This episode of Facility Finders rolls into the Grove to meet up with Riley Allen. Coach Allen is the Assistant Strength and Conditioning Coach at the University of Mississippi (Ole Miss), working with basketball. Both basketball teams use this recently renovated space at Ole Miss; located near the basketball pavilion, the facility allows for streamlined training and the ability to do that right before or after practices and games.
This facility is a 2,200-square-foot space with a renovation completed in 2021. Many collegiate coaches across the country aim to have a weight room featuring open space and every piece of equipment needed to train their athletes. Coach Allen wanted the same thing, but because of the size of the existing space, the Ole Miss weight room needed to be the Swiss Army knife of equipment.
This means all of their pieces of equipment are arranged in about a 64-square-foot area. The low-profile racks are my favorite pieces in this weight room because of their ability to save the limited square footage, approximately half of the size of Trinity College’s weight room, without sacrificing quality or customization.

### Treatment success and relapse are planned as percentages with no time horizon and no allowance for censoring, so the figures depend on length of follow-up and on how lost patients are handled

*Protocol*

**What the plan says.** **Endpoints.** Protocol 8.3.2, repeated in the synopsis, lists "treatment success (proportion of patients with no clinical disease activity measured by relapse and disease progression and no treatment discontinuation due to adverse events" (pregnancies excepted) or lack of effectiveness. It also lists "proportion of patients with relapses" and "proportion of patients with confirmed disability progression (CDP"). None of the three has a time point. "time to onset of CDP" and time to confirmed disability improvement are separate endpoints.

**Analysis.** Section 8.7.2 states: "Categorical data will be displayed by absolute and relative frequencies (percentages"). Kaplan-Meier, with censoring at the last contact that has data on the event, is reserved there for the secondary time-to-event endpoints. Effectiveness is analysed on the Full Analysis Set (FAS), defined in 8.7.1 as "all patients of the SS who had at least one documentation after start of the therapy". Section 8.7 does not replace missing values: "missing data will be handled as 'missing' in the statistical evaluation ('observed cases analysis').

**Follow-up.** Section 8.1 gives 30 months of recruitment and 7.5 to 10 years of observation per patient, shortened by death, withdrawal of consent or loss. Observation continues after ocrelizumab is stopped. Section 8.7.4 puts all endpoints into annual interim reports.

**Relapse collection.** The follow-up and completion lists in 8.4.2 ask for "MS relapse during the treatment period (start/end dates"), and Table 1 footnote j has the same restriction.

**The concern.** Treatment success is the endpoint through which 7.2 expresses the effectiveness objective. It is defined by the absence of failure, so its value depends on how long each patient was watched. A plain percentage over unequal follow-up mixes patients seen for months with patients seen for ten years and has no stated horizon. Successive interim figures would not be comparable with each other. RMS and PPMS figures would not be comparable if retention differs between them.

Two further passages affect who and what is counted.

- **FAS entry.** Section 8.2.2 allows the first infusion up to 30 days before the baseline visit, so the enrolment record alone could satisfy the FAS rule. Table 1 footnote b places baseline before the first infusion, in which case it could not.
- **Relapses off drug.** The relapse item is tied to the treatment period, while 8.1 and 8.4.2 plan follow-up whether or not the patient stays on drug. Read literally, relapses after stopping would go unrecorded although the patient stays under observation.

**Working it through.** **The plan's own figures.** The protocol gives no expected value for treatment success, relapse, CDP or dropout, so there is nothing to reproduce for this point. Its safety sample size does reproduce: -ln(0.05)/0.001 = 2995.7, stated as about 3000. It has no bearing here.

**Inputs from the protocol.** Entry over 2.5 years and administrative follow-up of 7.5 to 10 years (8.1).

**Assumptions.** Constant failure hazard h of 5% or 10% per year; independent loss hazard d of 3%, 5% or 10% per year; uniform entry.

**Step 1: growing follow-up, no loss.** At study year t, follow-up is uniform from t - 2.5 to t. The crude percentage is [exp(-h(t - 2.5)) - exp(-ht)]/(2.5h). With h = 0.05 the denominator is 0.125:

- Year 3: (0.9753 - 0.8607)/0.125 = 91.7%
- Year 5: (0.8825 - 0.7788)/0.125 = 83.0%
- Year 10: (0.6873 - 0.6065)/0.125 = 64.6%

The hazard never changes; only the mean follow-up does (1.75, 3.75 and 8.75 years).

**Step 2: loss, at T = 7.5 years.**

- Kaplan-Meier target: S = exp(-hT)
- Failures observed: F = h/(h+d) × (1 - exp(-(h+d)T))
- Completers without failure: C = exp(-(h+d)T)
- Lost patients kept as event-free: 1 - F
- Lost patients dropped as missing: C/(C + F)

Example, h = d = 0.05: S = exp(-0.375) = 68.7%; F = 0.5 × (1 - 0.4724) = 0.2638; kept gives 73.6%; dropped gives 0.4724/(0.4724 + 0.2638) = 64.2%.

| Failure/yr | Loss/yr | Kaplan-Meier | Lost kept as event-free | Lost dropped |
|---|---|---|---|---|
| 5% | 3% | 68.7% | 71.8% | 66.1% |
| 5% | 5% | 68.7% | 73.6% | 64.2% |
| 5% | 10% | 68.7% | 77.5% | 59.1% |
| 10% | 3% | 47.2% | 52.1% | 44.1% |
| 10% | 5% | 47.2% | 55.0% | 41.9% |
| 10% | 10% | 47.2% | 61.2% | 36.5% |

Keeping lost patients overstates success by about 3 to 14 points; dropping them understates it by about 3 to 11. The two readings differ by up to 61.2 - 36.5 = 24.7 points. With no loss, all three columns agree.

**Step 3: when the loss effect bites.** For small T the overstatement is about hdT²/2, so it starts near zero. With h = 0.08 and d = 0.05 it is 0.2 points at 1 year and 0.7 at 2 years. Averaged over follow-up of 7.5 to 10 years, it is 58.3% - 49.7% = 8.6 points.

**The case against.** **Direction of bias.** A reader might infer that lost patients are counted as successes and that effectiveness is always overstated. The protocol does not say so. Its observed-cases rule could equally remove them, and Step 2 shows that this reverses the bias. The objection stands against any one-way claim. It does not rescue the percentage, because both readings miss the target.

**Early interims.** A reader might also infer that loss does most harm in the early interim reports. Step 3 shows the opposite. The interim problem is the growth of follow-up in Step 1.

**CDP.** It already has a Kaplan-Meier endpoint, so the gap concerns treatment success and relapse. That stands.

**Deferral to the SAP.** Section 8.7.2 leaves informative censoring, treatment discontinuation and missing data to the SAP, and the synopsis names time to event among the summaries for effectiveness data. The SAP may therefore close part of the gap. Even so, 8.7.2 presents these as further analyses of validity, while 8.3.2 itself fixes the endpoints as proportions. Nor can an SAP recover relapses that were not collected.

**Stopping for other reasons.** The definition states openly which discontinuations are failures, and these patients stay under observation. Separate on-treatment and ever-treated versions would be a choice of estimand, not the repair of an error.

“We had to renovate an existing space,” Coach Allen noted. “So the dimensions of the room dictated a lot of that.”
This idea from Coach Allen is something many coaches forget. By this, I mean coaches always want to design their “Taj Mahal” but should instead focus on upgrading their existing space and making it more accessible and useful. One way to do that is to invest in quality equipment that does more than one thing and can fit in one small area instead of using two pieces of equipment that take up extra space. Open space is king, and this room has that—many times, coaches try and win the arms race that is total square footage for their facility but don’t think about the need for OPEN space.Coaches want to design their ‘Taj Mahal’ but should instead focus on upgrading their existing space and making it more accessible and useful. Click To Tweet
Coach Allen utilized Samson for his equipment needs. The racks here contain weight stacks on their columns and a lat pull/low row combo off the back, which gives them more floor space to move and train in. The room also has a strip of turf that can be used for warm-ups, sled pulls, and plyo exercises; on the other side of that is another auxiliary space. Coach Allen decided to have the bumper plates all match to save space and present a customized look for athletes touring on recruiting visits.